The Department of Health and Human Services recommends incorporating strength training exercises for all major muscle groups into a fitness routine at least two times a week.

As you incorporate strength training exercises into your fitness routine, you may notice improvement in your strength over time. As your muscle mass increases, you’ll likely be able to lift weight more easily and for longer periods of time. If you keep it up, you can continue to increase your strength, even if you’re not in shape when you begin.

Source: https://www.mayoclinic.org/healthy-lifestyle/fitness/in-depth/strength-training/art-20046670

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Now that we’re recognizing the more subtle forms of burnout that are so common, we’re finding more ways that it can affect our mental and physical health.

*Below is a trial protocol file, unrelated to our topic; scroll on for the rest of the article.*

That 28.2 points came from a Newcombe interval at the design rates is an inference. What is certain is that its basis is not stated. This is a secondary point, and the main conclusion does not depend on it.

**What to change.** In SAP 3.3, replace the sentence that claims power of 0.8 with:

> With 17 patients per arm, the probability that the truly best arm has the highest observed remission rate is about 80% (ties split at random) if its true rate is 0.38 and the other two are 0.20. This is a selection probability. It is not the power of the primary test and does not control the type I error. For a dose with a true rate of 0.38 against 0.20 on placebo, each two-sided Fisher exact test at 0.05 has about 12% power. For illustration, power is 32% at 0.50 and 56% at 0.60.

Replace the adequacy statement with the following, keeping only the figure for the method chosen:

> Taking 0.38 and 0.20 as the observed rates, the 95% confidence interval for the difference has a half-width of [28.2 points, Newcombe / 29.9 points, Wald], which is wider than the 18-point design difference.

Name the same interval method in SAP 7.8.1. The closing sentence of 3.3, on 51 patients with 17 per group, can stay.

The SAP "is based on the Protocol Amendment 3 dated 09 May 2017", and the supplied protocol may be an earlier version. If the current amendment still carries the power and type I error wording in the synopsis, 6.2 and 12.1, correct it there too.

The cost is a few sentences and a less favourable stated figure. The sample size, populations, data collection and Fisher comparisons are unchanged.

A new study, published in the European Journal of Preventive Cardiology, has found a new link between our culture’s burnout problem and our health, specifically our heart health. It’s enough to make us take a second look at our work habits and to consider more ways to fight burnout each day.

What’s the link between burnout & heartbeat?

In a survey of over 11,000 people, researchers found that participants with high levels of “vital exhaustion” were 20% more likely to develop atrial fibrillation, more commonly known as an irregular or rapid heartbeat.

Vital exhaustion is another term for burnout syndrome, and it “is typically caused by prolonged and profound stress at work or home,” said study author Parveen K. Garg, M.D., of the University of Southern California.

The study began with assessing vital exhaustion, anger, antidepressant use, and social support levels in the test group. The researchers then followed the group for 25 years to see what the occurrence of atrial fibrillation was.